March 1, 2011

We conjure ghosts and then we feed them


Daniel Weiss, Respect the Truth

* Serge Gainsbourg's 20 most scandalous moments. excerpt:

2. Dating the already married Brigitte Bardot

In 1967 Gainsbourg became infatuated with the French siren who, while enduring a difficult time in her marriage, agreed to go on a date with him. So intimidated was he by her stunning looks that on the date, he lost all of the wit and charisma that he was renowned for. Thinking he had ruined his chances with the sultry blonde, he returned home to hear a ringing phone over which Bardot insisted that as an apology for his poor performance on the date, he write her the most beautiful love song ever heard. The next morning, there were two: Bonnie et Clyde and Je T'aime … Moi Non Plus.

3. Recording songs in steamy, sweaty vocal booths (also with Brigitte Bardot)

Understandably, this upset Bardot's husband. Upon hearing Je T'aime … Moi Non Plus, Bardot headed to a Parisian studio with her new beau to record it. Throughout the two-hour session, sound engineer William Flageollet claimed to have witnessed "heavy petting" in the vocal booth while the sighs and whispers were committed to tape. The song had been mixed and readied for radio when Bardot, remembering that she was married, revoked her consent for its release. News of the recording had reached her husband, German businessman Gunter Sachs, and after desperate pleas, Gainsbourg relented to Bardot's wishes and the version was shelved. Bardot later went on to release the recording in 1986. And also to divorce her husband.
...
8. Explicitly stating his sexual desires to Whitney Houston on French TV

After a performance on the French prime time show of Michel Drucker in 1986, Houston found herself seated next to France's most notorious lothario for a post-performance chat. Little did she expect that the praise she would receive would turn into something sordid as Gainsbourg, in his best English clearly and confidently informed his host that he wanted "to fuck her". Houston's already highly blushed cheeks deepened a shade, and the scenario has never since been forgotten.

* RIP, Suze Rotolo, who, most famously, was on the cover of The Freewheelin' Bob Dylan.

* From an interview with James Hannaham:

Q: You recently published your first novel, God Says No, which is receiving wonderful reviews. Is it difficult to make the switch from novel writing to short story writing? Does your style change in the different forms?

JH: In the middle of writing GSN, which began life as a very different book in 2001, I wrote a story that changed my approach to writing significantly—I realized that, like the composer I started out wanting to be, a big component of what turned me on about writing was the sound and rhythm of words, and discovered that if I took more pleasure in those elements, better stuff began to come to me quite naturally, even in terms of what people often call “content” or “narrative.” In the middle of a class this past semester, I told my students “writing is a kind of music,” which sounds sort of confusing, I think, until one admits that writing is made of sound as much or even more than meaning. Poets seem far more accepting of this idea than fiction writers for some reason. I’m trying now to adapt my style to something that’s appropriate for each new idea or project, betting that some essential quality will remain. Probably my favorite building blocks: the tacky, the tragicomic, the bittersweet.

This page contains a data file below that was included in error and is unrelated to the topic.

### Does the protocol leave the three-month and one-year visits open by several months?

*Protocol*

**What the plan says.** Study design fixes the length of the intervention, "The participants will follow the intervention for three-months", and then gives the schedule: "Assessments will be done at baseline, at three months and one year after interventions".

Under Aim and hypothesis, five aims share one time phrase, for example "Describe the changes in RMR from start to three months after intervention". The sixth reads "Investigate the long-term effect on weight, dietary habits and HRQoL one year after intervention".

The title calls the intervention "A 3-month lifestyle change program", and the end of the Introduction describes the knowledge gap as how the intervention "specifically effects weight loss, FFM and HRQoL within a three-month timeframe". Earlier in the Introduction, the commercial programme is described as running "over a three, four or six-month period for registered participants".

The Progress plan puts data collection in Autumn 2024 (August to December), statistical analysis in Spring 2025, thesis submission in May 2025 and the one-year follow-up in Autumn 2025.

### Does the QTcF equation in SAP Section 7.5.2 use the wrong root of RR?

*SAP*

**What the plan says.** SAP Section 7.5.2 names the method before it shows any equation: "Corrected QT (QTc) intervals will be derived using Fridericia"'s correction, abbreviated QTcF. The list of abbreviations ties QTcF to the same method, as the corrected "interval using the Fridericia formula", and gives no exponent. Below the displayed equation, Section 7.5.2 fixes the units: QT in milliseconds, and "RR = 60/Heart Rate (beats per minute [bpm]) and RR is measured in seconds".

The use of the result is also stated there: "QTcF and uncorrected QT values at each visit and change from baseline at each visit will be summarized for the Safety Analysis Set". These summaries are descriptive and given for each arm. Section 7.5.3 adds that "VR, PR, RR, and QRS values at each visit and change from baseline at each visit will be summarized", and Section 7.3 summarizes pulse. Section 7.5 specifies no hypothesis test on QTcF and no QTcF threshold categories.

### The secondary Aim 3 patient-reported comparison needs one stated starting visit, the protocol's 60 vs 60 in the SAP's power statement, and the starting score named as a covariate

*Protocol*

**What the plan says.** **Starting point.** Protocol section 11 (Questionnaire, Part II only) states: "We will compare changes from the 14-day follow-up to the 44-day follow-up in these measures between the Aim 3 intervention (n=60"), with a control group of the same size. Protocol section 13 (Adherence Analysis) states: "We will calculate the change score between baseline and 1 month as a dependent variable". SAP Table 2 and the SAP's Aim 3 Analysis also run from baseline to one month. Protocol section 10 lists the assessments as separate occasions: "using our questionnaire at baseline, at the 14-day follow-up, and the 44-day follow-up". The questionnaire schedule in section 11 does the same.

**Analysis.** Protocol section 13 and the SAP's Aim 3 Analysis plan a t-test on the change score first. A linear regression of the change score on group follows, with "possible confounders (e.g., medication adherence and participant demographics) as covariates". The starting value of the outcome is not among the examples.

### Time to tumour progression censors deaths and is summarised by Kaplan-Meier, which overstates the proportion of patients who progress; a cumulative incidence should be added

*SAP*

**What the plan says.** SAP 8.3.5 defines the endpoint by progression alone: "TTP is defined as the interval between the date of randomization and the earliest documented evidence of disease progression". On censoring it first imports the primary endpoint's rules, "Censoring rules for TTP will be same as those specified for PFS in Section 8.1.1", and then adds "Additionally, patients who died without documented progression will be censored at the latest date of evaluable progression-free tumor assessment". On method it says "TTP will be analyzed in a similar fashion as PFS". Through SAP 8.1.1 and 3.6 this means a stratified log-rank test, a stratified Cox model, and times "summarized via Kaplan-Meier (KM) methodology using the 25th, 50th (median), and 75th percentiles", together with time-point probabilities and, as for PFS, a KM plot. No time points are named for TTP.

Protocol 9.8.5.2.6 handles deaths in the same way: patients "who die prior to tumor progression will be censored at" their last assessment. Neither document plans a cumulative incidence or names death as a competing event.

Q: What are you working on now?

JH: Turning those ‘wonderful reviews’ into cold hard cash. It’s like alchemy only more difficult and less scientific.

-- Hannaham is reading this Friday, March 4, at the Bethesda Writer’s Center. The evening also features a reading by Matthew Pitt, and a musical performance by The Caribbean celebrating the release of their latest album, Discontinued Perfume. FREE.

* "I don't necessarily agree with everything I say." -- Marshall McLuhan

1 Comments:

Anonymous Anonymous said...

Stoner by John Williams arrived at the Branch Library today. Read the intro and about 1/2 of the first chapter. Very good. Thanks for the recommendation.

Thought it was about the 50's/60's generation and somebody making their way through those times... not about a farmer boy from the late 1880's - the early 1900s.

Had a nice laugh about that.

Also checked out "Dogs That Know When Their Owners Are Coming Home by Rupert Sheldrake.

When going out for a cig. break before my computer time, picked up a "freebie" book the library was giving away.

"Bicycle Repair Manual" by Chris Sidwells. It is what is expected. A bicycle repair manaul. Don't have a bike but who knows? Reference books are always keepers.

And finally, finished While Mortals Sleep by Kurt Vonnegut. Very enjoyable. Much better than the reviews suggested.

So there you go.

Regards,

Allan Smithee

5:25 PM  

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